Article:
FMFA heat stroke deaths lesson for others to stay hydrated (2.6.15)

SHAH ALAM: The deaths of six youths at the Future Music Festival Asia (FMFA) 2014 last year serves as a lesson to other concert goers to keep themselves hydrated.

Tourism, Environment, Green Technology and Consumer Affairs committee chairman Elizabeth Wong said it was unfortunate that the six victims had died due to heat strokes at the concert and advised other concert participants to drink enough water.

“Audiences participating in the electronic dance music and rave scenes especially should know that they have to drink enough water.

“The other participants at the FMFA 2014 obviously drank enough water that night and it is very unfortunate that the six victims did not. This is a lesson for others,” she told the New Straits Times, after an English-daily front-paged a report revealing that the six had died of heat strokes instead of drug overdoses as the public were led by the police to believe for over a year.

It was reported that those who died had ecstasy in their systems but the levels were lower than the average recreational level of 0.1 to 0.25 microgram per millilitre.

When asked whether the state government will get event organisers to set up notices to remind concert goers to hydrate themselves, Wong said Selangor was not a “nanny state”. However, she did not completely dismiss the suggestion.

“Maybe we will ask organisers to put up signs reminding participants to drink enough water, eat, and do not do drugs. Maybe we have to do that,” she said when contacted.

In an attempt to facilitate the organisation of entertainment events in Selangor, Wong said the state government will be meeting with the industry players this month and in July to discuss how to make the process of concert and event approvals easier.

The whole of Malaysia and not just Klang Valley, she said, had been affected by the stigma of holding concerts here, what with the last minute withdrawal of permit approvals and cancellations of concerts.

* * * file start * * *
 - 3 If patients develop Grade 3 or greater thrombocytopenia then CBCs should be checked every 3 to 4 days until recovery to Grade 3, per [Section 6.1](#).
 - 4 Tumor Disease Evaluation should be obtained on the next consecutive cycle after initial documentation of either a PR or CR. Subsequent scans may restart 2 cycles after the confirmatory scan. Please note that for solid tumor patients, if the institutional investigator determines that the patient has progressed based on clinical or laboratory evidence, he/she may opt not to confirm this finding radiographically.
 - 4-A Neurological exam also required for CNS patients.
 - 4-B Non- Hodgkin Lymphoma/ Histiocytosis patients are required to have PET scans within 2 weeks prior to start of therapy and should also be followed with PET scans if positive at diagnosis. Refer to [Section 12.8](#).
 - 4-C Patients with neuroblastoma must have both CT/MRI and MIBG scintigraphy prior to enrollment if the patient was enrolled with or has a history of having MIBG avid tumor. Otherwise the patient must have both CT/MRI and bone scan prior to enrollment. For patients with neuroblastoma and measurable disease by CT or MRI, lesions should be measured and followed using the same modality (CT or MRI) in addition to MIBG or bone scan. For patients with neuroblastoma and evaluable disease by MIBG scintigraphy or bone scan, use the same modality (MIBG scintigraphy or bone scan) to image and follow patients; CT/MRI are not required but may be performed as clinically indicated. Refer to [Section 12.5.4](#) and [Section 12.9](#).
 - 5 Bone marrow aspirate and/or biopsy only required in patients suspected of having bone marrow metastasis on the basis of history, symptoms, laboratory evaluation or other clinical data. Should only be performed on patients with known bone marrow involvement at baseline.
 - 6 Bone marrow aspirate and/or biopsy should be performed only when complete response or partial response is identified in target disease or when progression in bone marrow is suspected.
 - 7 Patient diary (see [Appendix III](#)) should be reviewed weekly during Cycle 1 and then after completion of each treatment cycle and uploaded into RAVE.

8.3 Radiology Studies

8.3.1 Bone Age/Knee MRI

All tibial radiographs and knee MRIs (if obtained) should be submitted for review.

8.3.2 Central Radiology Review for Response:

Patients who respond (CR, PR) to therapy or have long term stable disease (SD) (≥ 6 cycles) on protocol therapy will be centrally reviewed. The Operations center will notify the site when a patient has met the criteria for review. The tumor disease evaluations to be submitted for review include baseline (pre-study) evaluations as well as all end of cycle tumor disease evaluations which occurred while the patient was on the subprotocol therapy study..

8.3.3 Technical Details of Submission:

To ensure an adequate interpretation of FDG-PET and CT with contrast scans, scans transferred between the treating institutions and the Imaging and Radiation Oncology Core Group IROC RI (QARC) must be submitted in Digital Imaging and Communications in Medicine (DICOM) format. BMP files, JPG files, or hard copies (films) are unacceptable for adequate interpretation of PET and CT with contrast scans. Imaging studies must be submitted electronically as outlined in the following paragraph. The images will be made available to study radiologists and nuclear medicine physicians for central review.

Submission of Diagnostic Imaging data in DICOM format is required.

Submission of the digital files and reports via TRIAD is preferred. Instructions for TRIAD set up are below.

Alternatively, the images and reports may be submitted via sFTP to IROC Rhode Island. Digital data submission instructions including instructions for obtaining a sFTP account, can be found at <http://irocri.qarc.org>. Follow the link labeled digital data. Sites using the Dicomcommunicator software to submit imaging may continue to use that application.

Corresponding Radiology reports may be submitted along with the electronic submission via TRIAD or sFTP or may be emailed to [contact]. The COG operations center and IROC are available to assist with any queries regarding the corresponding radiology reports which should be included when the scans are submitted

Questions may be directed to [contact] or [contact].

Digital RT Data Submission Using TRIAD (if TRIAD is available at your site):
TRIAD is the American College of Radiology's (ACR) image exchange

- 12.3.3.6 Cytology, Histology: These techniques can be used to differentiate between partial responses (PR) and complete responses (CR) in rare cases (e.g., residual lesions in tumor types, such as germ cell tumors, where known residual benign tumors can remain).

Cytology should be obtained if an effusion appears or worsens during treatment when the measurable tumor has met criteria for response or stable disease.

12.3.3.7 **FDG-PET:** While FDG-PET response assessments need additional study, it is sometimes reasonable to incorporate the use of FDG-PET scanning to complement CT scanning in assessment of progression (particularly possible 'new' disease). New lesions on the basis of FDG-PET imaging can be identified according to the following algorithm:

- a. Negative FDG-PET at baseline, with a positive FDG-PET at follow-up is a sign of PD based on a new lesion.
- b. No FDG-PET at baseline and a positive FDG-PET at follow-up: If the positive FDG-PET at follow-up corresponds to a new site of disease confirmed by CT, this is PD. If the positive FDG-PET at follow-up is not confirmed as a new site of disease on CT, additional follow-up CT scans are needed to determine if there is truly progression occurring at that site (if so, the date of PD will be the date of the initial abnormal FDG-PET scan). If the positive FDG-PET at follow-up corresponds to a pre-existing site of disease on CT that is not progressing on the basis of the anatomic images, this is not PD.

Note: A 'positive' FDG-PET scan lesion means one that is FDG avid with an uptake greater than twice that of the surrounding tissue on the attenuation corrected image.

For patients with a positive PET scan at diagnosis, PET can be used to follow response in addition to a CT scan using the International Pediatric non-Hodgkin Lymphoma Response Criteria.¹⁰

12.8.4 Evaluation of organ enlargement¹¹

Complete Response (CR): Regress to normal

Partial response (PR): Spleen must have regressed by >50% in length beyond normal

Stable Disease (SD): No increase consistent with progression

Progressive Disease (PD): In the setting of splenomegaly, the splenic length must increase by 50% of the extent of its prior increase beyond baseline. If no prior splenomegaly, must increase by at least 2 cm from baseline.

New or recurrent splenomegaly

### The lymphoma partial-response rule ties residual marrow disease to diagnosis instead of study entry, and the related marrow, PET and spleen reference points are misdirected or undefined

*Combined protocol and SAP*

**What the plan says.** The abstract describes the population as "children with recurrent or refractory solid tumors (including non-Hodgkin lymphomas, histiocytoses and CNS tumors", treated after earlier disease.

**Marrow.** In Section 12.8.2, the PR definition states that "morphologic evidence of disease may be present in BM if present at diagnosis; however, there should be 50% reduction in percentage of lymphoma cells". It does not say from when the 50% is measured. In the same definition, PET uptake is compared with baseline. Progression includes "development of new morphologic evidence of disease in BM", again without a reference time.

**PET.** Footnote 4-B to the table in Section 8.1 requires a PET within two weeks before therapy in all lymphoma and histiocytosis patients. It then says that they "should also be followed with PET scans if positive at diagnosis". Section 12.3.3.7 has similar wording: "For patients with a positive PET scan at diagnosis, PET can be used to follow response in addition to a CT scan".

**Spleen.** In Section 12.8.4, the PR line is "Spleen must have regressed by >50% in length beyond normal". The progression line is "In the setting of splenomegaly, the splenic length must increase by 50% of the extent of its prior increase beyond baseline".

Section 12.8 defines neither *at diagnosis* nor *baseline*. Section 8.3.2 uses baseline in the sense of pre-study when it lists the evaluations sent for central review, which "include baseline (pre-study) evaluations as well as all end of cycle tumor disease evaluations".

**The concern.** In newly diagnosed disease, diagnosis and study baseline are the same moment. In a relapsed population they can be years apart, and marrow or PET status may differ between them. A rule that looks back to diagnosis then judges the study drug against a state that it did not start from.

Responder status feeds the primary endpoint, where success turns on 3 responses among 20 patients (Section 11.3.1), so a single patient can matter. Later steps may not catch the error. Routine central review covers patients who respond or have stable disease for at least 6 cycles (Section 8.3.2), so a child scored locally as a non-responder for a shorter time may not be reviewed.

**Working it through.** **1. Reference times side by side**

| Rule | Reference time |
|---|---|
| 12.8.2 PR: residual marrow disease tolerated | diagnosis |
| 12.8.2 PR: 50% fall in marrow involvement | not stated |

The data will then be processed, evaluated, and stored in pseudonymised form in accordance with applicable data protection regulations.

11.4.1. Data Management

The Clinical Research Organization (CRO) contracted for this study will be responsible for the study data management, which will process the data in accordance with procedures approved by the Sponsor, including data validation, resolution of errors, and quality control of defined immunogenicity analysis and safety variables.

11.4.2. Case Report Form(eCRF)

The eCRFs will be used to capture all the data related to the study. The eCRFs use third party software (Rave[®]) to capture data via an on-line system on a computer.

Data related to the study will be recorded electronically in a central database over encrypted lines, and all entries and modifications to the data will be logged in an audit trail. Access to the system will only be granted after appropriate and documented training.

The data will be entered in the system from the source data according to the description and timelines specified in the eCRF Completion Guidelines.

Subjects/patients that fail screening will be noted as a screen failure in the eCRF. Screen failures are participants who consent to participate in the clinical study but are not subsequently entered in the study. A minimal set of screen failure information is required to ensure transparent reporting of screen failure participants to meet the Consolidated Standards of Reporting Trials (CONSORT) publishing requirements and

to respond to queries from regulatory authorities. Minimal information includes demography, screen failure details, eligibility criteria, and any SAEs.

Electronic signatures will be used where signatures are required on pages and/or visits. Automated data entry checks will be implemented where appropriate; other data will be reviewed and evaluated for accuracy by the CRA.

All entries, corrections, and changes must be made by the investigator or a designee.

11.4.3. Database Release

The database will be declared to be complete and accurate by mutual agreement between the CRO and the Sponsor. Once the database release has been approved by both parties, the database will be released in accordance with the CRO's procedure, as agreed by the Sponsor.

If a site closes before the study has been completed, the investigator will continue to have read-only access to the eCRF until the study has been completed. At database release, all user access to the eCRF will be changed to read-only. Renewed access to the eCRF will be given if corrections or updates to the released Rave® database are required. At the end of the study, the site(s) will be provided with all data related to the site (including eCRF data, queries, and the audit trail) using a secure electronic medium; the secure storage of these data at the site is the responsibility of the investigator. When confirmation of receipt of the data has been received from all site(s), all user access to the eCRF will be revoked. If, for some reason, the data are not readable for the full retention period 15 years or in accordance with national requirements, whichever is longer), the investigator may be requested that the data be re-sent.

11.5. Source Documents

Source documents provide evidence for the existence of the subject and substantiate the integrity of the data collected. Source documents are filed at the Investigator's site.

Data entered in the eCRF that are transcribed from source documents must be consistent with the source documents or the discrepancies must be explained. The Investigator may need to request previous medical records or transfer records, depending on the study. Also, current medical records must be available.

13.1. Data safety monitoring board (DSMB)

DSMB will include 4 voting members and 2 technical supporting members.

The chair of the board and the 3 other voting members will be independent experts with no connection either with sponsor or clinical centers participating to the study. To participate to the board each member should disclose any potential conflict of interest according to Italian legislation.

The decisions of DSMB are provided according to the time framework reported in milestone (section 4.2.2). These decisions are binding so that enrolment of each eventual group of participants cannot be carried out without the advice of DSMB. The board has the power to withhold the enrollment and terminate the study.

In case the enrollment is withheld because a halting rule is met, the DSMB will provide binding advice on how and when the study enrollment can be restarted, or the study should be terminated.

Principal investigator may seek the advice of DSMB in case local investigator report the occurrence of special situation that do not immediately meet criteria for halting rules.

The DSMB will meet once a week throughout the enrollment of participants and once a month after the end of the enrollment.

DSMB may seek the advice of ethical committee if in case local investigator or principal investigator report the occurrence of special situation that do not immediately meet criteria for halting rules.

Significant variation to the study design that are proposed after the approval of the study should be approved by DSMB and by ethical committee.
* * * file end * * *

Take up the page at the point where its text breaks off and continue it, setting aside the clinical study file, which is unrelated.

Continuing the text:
“No organiser of such big events would want unclear or grey situations where permits may be withdrawn at the last minute.

“Myself, and Local Government exco Ean Yong, will be sitting together with the industry players to discuss how to facilitate them getting approvals as opposed to us being antagonists,” she said.

Each concert and event would have its own different set of problems, she said, adding that the state’s discussion with the industry players will hope to address these issues.

She stressed that continuous dialogue was needed to ensure that all agencies involved will be clear about their roles.

On March 15, 2014, six FMFA 2014 concert goers, Kamal Zekry Kamal Basha, 21, Victor Wong E. Hern, 25, Sabreena Kamarudin, 21, M. Suresh, 27, Syazana Sohiame, 23 and Nor Faizza Mohd Waxir, 26, appeared to have died from overdosing on drugs at the Bukit Jalil stadium.

Federal Narcotics Department director Datuk Noor Rashid Ibrahim had said a few days later that the victims were believed to have taken a new designer drug which drug syndicates were probably testing in the local market.

The Kuantan Music Festival, initially scheduled a few weeks later on April 4, 2014, was cancelled after receiving strong objections from locals who feared a repeat of what occurred at FMFA 2014.

Thirst: We Are All Stardust 2015 concert, which was supposed to be held on April 25 this year, was cancelled at the eleventh hour after Seri Serdang assemblyman Noor Hanim Ismail, from Pas, sent a letter of objection to the Subang Jaya Municipal Council raising concerns that the concert was allegedly organised by the same organisers as FMFA 2014.

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